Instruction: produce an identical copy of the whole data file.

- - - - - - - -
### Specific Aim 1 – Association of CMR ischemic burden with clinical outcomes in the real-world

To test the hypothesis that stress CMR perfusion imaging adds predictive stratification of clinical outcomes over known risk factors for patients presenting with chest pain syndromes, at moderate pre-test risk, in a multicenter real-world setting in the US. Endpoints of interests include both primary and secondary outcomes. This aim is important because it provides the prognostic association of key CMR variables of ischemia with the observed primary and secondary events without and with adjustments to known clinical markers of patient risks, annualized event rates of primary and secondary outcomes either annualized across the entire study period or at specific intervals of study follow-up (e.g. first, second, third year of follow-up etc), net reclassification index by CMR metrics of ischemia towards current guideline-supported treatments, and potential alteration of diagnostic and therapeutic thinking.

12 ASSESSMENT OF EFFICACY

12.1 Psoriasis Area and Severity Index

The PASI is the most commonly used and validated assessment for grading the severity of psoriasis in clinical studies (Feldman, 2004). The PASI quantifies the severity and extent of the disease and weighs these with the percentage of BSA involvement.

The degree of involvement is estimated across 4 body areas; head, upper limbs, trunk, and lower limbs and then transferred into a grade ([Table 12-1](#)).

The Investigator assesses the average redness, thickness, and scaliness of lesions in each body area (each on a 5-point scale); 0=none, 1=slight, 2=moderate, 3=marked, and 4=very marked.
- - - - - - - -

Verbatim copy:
### Specific Aim 1 – Association of CMR ischemic burden with clinical outcomes in the real-world

To test the hypothesis that stress CMR perfusion imaging adds predictive stratification of clinical outcomes over known risk factors for patients presenting with chest pain syndromes, at moderate pre-test risk, in a multicenter real-world setting in the US. Endpoints of interests include both primary and secondary outcomes. This aim is important because it provides the prognostic association of key CMR variables of ischemia with the observed primary and secondary events without and with adjustments to known clinical markers of patient risks, annualized event rates of primary and secondary outcomes either annualized across the entire study period or at specific intervals of study follow-up (e.g. first, second, third year of follow-up etc), net reclassification index by CMR metrics of ischemia towards current guideline-supported treatments, and potential alteration of diagnostic and therapeutic thinking.

12 ASSESSMENT OF EFFICACY

12.1 Psoriasis Area and Severity Index

The PASI is the most commonly used and validated assessment for grading the severity of psoriasis in clinical studies (Feldman, 2004). The PASI quantifies the severity and extent of the disease and weighs these with the percentage of BSA involvement.

The degree of involvement is estimated across 4 body areas; head, upper limbs, trunk, and lower limbs and then transferred into a grade ([Table 12-1](#)).

The Investigator assesses the average redness, thickness, and scaliness of lesions in each body area (each on a 5-point scale); 0=none, 1=slight, 2=moderate, 3=marked, and 4=very marked.